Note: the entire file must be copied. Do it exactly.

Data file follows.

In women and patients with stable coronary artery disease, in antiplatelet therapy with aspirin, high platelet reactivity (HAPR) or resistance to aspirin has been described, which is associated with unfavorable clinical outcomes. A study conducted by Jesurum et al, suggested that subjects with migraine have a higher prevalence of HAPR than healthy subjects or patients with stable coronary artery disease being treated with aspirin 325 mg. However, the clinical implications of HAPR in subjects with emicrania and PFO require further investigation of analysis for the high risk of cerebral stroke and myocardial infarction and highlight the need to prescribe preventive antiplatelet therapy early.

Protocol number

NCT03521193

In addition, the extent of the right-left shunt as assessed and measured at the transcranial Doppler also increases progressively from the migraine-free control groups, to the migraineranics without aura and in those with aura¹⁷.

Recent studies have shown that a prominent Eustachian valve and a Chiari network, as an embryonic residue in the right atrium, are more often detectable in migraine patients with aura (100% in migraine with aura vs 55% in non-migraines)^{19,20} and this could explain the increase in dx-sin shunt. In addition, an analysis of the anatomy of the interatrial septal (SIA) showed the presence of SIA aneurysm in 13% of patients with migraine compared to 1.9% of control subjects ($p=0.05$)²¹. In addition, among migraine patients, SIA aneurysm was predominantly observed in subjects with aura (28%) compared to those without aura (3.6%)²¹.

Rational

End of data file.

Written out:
In women and patients with stable coronary artery disease, in antiplatelet therapy with aspirin, high platelet reactivity (HAPR) or resistance to aspirin has been described, which is associated with unfavorable clinical outcomes. A study conducted by Jesurum et al, suggested that subjects with migraine have a higher prevalence of HAPR than healthy subjects or patients with stable coronary artery disease being treated with aspirin 325 mg. However, the clinical implications of HAPR in subjects with emicrania and PFO require further investigation of analysis for the high risk of cerebral stroke and myocardial infarction and highlight the need to prescribe preventive antiplatelet therapy early.

Protocol number

NCT03521193

In addition, the extent of the right-left shunt as assessed and measured at the transcranial Doppler also increases progressively from the migraine-free control groups, to the migraineranics without aura and in those with aura¹⁷.

Recent studies have shown that a prominent Eustachian valve and a Chiari network, as an embryonic residue in the right atrium, are more often detectable in migraine patients with aura (100% in migraine with aura vs 55% in non-migraines)^{19,20} and this could explain the increase in dx-sin shunt. In addition, an analysis of the anatomy of the interatrial septal (SIA) showed the presence of SIA aneurysm in 13% of patients with migraine compared to 1.9% of control subjects ($p=0.05$)²¹. In addition, among migraine patients, SIA aneurysm was predominantly observed in subjects with aura (28%) compared to those without aura (3.6%)²¹.

Rational